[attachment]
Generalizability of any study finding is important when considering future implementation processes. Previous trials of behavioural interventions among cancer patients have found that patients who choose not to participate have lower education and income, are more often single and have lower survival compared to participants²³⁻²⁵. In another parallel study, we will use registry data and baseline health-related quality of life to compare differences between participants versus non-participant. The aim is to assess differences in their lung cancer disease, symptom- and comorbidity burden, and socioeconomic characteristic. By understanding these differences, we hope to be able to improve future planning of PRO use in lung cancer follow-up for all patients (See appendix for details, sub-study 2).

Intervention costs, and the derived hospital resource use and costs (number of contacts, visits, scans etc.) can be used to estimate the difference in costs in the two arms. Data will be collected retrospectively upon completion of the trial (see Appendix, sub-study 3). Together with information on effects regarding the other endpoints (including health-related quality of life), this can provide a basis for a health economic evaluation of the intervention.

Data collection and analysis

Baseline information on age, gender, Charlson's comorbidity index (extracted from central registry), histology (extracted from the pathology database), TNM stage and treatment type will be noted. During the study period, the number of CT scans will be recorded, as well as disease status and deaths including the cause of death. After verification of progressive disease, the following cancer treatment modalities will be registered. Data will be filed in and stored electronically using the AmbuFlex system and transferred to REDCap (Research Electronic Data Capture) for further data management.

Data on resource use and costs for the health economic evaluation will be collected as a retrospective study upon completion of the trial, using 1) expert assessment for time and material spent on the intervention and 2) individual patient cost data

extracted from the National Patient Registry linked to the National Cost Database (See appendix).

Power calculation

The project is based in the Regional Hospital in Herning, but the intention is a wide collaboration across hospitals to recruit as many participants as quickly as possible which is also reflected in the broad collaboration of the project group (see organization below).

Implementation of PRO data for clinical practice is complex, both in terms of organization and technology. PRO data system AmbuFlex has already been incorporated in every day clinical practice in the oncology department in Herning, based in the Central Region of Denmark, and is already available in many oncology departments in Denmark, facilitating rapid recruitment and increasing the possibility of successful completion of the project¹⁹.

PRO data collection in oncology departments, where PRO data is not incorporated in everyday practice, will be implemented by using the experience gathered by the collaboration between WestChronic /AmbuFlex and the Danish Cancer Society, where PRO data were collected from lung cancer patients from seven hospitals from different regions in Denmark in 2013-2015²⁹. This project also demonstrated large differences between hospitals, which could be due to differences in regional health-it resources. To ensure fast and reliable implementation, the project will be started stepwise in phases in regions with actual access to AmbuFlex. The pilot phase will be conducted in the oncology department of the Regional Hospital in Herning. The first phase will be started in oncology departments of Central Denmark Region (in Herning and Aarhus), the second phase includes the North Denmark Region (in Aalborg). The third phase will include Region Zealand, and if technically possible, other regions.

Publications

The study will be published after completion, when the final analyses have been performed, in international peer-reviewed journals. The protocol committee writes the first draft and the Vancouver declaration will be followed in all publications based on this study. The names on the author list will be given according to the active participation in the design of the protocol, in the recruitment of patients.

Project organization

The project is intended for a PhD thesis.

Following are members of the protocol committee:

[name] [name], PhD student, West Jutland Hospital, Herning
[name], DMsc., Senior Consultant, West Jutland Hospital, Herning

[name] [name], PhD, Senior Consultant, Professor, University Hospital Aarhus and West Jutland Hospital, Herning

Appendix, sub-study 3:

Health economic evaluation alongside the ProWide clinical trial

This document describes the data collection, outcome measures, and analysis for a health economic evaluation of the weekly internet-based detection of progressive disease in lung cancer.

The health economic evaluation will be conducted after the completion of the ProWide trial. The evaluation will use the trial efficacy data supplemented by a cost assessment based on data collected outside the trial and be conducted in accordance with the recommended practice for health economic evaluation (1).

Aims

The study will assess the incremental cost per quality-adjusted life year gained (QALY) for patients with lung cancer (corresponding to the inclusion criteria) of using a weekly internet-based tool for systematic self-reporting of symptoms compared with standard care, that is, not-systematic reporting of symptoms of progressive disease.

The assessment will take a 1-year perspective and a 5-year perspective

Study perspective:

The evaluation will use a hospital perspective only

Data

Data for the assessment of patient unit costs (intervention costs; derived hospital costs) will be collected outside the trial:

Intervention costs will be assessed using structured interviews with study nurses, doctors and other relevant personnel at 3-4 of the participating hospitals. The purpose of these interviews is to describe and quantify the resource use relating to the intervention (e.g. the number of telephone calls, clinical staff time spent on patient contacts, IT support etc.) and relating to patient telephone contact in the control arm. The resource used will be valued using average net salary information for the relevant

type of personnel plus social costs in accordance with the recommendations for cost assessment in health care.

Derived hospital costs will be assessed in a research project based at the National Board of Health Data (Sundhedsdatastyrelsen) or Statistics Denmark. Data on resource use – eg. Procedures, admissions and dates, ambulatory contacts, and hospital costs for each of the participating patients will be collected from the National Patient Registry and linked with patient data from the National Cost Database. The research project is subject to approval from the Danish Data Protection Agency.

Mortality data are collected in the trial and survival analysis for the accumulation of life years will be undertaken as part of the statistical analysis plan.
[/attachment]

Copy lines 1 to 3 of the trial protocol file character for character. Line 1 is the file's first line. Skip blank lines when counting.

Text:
Generalizability of any study finding is important when considering future implementation processes. Previous trials of behavioural interventions among cancer patients have found that patients who choose not to participate have lower education and income, are more often single and have lower survival compared to participants²³⁻²⁵. In another parallel study, we will use registry data and baseline health-related quality of life to compare differences between participants versus non-participant. The aim is to assess differences in their lung cancer disease, symptom- and comorbidity burden, and socioeconomic characteristic. By understanding these differences, we hope to be able to improve future planning of PRO use in lung cancer follow-up for all patients (See appendix for details, sub-study 2).

Intervention costs, and the derived hospital resource use and costs (number of contacts, visits, scans etc.) can be used to estimate the difference in costs in the two arms. Data will be collected retrospectively upon completion of the trial (see Appendix, sub-study 3). Together with information on effects regarding the other endpoints (including health-related quality of life), this can provide a basis for a health economic evaluation of the intervention.

Data collection and analysis